Viviparus georgianus reproduces sexually via a direct life cycle, and it is viviparous, dioecious, and iteroparous (Thorp and Covich, 1820). Viviparous means that the embryo develops within the mother and without an egg (Browne, 1978). Dioecious refers to organisms that have two separate genders, a male and a female (Hickman et al., 2009). Iteroparous is a term used to describe organisms that undergo multiple reproductions. Viviparus georgianus’s life cycle is direct because the juvenile matures into the adult stage without undergoing metamorphosis (Hickman et. al, 2009).  The juvenile hatches from the parent and matures within a year or two to become a viable, reproducing adult (Hickman et. al, 2009). Such a direct life cycle is uncommon among the gastropods (Browne, 1978).
            Viviparus snails have different life cycles to partition out resources more effectively, but all of the cycles have certain similarities. First of all, adult snails combat seasonal challenges by moving closer to shore during the spring, summer, and early fall for better food sources. They move out to deeper water during late fall and winter to prevent freezing. During April and May, the ideal feeding months, males compete for the most females. All snails continue to grow throughout the year but with slower growth during the winter. All life cycles represented with this genus exhibit multiple reproductions and a nine-month gestation period. However some species, like Viviparus geogianus, live 2-3 years, whereas other snails, like Viviparus viviparus, live up to four years. Snails will either mature in one year or develop fully in two years. Another possibility is for snails to develop in three years and then begin to reproduce. (Browne, 1978; Thorp and Covich, 1820)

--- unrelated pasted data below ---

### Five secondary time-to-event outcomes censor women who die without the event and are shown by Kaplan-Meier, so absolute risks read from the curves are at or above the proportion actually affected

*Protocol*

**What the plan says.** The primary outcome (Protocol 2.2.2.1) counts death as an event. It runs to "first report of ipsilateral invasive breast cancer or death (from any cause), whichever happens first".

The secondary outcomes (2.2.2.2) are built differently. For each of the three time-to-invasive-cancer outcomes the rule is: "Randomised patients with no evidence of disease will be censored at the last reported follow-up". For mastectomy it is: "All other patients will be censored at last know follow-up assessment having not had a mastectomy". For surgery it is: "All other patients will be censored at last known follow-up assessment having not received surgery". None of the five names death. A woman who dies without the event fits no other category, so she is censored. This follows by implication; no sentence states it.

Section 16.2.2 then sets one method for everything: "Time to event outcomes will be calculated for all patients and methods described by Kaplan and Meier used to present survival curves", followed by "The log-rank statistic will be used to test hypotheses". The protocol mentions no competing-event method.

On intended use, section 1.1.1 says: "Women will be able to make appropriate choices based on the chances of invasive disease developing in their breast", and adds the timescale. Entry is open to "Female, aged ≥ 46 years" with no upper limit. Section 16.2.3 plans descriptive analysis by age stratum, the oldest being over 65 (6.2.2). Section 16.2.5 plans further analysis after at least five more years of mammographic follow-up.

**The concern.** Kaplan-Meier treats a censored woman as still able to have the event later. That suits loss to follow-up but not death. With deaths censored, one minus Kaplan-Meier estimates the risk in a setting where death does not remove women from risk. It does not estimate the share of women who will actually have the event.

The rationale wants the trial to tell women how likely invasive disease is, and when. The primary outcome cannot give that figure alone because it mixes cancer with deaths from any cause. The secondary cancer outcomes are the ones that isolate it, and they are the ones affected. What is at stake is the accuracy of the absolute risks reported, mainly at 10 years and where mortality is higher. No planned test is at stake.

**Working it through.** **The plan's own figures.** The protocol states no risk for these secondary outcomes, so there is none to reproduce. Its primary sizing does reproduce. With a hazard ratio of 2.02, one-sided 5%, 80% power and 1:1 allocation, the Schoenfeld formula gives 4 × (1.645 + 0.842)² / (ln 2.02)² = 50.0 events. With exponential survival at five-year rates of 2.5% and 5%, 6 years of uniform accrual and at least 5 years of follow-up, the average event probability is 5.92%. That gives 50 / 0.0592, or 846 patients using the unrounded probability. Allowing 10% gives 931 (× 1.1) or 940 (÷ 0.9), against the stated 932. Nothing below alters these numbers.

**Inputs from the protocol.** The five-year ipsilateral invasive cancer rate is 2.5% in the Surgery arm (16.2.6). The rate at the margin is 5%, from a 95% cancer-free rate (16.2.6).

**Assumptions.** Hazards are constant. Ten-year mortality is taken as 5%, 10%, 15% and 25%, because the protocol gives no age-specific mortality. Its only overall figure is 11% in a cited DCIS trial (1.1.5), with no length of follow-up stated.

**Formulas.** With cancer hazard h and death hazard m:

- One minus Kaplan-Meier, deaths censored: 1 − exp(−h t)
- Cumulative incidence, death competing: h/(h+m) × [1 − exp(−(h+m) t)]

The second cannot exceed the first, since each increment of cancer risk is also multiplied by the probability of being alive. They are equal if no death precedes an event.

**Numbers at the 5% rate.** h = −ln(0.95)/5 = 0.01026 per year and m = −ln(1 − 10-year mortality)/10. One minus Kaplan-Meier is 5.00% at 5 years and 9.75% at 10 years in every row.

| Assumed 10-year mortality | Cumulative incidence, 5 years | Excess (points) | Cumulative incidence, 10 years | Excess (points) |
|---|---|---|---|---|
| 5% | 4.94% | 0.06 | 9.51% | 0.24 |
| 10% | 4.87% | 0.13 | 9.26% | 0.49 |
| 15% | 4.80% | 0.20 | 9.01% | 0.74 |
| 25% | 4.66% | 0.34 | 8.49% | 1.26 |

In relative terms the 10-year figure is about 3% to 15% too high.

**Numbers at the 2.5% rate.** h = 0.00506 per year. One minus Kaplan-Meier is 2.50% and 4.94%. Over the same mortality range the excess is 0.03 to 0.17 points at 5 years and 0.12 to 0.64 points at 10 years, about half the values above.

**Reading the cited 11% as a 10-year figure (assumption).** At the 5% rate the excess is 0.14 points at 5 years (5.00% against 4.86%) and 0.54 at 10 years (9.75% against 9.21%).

In addition, the genus Viviparus has adapted different reproductive tactics to increase fecundity. Viviparus young have a 40% greater chance of survival than some other gastropods because their parents produce less offspring and provide greater parental care. Increased juvenile survivorship is vital because the snails endure different seasons that decrease food availability and temperatures, thus reducing population size. Another way Viviparus snails have decreased juvenile mortality is by lengthening the female snail’s life span.  Consequently, females get about 30% larger and can carry more offspring. (Browne, 1978; Thorp and Covich, 1820)